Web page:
It wasn’t so long ago that you had to spend thousands to get a treadmill that could do things like track your workout progress and connect to the Internet. But this kind of interaction has made its way to the entry level. In fact, three budget folding models from Consumer Reports' latest treadmill tests feature some form of connectivity, including the category’s new top-rated machine, the Nautilus T616, which sells for $1,000. 

Of course, you can have the “smartest” treadmill in the world, but if it doesn’t have sound ergonomics, sturdy design, and all the requisite safety features, it won’t do you much good in the long run (and it could even cause you harm). So let’s start with what impressed us about the Nautilus T616 during our performance and safety tests.

Among its roomy 61-inch-long belt, well-positioned console controls, and combination front and side handrails, the machine should comfortably accommodate a wide range of users and body types (though we always advise trying any exercise machine in the store before buying, be it a treadmill, elliptical, or stationary bike).

The Nautilus T616 also showed little sign of wear after six months of simulated usage during durability testing. And in terms of safety, the plastic tang style safety-key disengaged without issue and the belt came to a stop after the key was removed in 3.7 seconds on average, compared with an overall average stopping time of 5.7 seconds for all treadmills in our tests.

That solid all-around performance gave the Nautilus T616 an overall score that’s quite a bit higher than the next best model in our current treadmill Ratings. And as with all folding treadmills, the deck can be raised for compact storage when the machine is not in use.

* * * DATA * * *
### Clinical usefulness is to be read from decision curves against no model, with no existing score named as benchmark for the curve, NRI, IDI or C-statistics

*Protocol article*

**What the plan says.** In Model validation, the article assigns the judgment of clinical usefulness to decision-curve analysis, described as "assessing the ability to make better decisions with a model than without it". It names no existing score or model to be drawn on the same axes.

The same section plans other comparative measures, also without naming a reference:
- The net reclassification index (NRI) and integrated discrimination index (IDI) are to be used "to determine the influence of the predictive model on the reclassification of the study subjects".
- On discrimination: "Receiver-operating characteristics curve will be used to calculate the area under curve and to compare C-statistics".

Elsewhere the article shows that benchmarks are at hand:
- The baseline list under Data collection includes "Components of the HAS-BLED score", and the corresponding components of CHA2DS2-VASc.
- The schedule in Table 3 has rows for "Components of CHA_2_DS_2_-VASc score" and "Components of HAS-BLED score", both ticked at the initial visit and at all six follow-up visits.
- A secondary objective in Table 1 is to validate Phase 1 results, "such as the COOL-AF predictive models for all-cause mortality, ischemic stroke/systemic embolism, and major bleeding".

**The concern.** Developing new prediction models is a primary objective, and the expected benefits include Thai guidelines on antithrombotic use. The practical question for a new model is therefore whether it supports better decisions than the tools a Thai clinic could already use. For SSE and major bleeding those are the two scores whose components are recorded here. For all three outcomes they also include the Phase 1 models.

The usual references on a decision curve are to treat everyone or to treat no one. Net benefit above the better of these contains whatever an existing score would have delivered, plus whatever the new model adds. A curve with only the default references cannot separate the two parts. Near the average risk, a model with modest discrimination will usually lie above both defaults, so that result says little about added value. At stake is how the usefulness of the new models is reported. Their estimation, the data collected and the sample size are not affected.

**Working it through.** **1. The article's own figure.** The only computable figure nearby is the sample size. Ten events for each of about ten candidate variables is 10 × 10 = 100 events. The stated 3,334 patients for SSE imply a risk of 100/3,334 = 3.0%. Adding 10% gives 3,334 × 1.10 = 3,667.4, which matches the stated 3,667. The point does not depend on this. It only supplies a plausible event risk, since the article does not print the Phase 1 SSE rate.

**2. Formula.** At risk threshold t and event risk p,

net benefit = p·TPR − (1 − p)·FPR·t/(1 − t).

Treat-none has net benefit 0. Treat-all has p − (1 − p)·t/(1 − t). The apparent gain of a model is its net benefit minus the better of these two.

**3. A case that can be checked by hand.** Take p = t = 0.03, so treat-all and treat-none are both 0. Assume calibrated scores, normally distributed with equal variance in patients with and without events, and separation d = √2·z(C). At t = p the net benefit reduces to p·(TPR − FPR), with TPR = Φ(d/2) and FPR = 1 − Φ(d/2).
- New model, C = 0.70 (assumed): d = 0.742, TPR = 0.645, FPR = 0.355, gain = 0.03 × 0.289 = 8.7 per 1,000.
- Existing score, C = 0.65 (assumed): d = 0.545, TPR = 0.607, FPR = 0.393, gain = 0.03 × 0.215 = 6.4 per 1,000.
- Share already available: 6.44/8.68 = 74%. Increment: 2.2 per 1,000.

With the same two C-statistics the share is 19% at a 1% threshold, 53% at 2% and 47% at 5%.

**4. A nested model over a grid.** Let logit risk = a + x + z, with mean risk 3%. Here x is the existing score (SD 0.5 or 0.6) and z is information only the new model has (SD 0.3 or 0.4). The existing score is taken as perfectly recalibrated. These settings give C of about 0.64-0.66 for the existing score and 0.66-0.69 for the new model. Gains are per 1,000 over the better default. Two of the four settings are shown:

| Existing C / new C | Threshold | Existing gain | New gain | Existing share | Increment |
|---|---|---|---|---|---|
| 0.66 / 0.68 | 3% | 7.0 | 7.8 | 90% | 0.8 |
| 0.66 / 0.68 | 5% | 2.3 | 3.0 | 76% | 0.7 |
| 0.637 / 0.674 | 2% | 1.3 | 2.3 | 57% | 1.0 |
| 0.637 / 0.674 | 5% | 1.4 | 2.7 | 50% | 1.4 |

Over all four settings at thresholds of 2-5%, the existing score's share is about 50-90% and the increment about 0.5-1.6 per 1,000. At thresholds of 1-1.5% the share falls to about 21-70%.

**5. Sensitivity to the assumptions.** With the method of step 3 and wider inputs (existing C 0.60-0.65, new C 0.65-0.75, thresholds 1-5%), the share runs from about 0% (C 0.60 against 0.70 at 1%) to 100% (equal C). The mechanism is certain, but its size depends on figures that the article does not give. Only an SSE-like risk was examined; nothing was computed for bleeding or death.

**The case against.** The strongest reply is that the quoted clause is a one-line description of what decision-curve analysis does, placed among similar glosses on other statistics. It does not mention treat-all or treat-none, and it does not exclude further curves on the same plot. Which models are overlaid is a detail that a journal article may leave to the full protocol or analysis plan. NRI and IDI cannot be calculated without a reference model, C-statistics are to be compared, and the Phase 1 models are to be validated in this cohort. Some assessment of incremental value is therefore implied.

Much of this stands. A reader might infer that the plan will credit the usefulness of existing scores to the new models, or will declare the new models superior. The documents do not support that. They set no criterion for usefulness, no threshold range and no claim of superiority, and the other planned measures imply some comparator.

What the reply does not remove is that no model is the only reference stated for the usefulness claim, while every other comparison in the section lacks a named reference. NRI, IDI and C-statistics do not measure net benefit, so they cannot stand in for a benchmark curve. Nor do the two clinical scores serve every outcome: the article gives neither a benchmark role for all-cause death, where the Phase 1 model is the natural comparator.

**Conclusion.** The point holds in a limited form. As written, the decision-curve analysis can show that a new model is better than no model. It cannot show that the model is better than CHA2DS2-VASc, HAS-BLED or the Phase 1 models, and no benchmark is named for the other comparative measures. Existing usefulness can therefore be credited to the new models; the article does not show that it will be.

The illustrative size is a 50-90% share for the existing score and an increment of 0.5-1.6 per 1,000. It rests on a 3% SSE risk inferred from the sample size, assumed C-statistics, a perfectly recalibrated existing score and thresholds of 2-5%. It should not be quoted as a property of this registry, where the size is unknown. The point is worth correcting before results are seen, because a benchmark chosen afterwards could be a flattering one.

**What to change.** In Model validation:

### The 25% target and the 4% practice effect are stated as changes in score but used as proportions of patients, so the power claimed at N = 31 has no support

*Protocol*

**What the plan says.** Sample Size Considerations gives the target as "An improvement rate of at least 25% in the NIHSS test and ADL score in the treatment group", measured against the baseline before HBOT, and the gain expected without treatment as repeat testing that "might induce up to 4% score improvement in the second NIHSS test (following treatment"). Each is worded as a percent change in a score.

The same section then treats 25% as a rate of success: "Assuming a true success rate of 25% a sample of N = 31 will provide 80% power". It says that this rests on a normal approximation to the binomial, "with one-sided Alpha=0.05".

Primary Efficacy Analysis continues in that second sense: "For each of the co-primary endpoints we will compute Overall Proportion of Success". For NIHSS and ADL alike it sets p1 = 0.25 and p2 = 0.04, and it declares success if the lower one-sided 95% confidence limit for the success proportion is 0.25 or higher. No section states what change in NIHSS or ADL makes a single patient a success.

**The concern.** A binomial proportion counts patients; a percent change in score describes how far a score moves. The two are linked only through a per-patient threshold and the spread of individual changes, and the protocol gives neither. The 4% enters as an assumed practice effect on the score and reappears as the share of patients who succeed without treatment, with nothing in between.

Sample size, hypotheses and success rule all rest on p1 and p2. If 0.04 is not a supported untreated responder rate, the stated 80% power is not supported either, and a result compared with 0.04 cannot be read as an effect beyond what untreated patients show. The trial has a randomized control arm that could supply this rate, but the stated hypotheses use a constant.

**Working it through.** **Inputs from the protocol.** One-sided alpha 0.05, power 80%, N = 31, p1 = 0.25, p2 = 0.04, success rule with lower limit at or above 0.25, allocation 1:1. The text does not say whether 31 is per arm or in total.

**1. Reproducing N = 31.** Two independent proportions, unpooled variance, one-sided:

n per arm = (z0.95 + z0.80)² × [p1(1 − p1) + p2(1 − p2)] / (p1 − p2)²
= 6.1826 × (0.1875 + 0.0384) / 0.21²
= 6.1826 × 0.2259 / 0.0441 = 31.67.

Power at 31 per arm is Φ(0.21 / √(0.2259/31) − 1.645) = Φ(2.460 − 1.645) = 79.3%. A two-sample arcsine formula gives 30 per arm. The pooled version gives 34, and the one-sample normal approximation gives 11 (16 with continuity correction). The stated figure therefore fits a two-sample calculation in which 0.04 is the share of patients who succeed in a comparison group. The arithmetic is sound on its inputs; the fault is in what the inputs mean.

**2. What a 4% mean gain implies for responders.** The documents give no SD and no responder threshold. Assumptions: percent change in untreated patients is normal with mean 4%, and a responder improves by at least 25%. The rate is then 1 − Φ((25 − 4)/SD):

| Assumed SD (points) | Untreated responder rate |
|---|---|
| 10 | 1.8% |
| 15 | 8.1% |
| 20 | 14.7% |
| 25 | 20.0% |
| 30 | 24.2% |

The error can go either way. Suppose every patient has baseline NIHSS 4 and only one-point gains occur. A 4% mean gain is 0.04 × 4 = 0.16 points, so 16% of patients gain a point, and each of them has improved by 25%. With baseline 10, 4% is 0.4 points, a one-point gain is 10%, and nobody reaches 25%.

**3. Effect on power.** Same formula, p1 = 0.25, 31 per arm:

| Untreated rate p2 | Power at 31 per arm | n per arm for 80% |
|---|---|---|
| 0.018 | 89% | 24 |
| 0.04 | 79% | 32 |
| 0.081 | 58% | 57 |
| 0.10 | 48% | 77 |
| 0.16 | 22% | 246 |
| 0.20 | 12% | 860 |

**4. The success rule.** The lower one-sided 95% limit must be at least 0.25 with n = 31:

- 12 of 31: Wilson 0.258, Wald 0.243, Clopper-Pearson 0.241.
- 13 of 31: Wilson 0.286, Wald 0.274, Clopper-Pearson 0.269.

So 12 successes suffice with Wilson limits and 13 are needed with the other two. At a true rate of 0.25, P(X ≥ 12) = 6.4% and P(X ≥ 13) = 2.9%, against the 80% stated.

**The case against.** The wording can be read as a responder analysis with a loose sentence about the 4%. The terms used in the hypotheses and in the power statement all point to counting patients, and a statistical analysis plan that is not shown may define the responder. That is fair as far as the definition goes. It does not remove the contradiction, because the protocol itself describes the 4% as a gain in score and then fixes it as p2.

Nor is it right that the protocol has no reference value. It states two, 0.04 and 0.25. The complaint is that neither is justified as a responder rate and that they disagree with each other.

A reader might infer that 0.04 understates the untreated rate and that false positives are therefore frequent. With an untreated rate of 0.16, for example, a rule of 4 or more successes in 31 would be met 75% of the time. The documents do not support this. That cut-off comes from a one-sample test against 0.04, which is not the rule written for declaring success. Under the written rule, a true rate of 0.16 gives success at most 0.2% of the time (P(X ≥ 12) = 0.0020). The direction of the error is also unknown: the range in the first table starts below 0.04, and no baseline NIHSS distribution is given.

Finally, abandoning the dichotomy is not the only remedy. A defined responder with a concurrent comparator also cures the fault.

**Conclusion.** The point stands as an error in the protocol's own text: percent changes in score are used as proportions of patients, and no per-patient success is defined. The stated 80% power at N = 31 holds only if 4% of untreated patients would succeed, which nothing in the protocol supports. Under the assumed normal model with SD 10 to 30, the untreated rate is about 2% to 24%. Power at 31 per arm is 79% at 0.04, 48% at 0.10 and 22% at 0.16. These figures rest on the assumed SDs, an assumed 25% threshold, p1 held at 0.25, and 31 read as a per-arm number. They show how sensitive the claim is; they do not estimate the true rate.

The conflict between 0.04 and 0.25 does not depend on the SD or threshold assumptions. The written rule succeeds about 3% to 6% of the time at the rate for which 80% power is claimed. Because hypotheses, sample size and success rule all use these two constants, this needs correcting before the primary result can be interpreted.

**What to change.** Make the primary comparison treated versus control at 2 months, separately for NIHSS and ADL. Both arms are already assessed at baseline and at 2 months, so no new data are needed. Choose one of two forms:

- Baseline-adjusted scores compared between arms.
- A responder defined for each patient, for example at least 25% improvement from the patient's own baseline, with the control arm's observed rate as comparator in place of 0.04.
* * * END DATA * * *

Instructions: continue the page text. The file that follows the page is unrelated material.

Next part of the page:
The Nautilus T616 is one of the low-cost treadmills.

Now for the Fun Stuff

Like all new Nautilus treadmills, the T616 features Nautilus Connect, a free service that lets up to four users save and upload workout data for online tracking. That makes it possible to set goals, measure progress, and more. The technology works one of two ways: either you save your data to a USB stick, transfer it to your computer, and then upload it to the Nautilus Connect website, or download the free app to your smartphone and sync your data to it, via the T616’s built-in Bluetooth.

If weight loss is part of your fitness goals, Nautilus Connect also syncs with MyFitnessPal, another free service that allows you to track the food you eat. (Check out our report on diet plans to see how it fared against a dozen other options.)   

When you think about what you could spend on a commercial weight-loss plan and a personal trainer, the $1,000 price tag on the Nautilus T616 looks even better. But the fact that this low-cost treadmill performs as well as models costing two and three times as much is the smartest feature of all.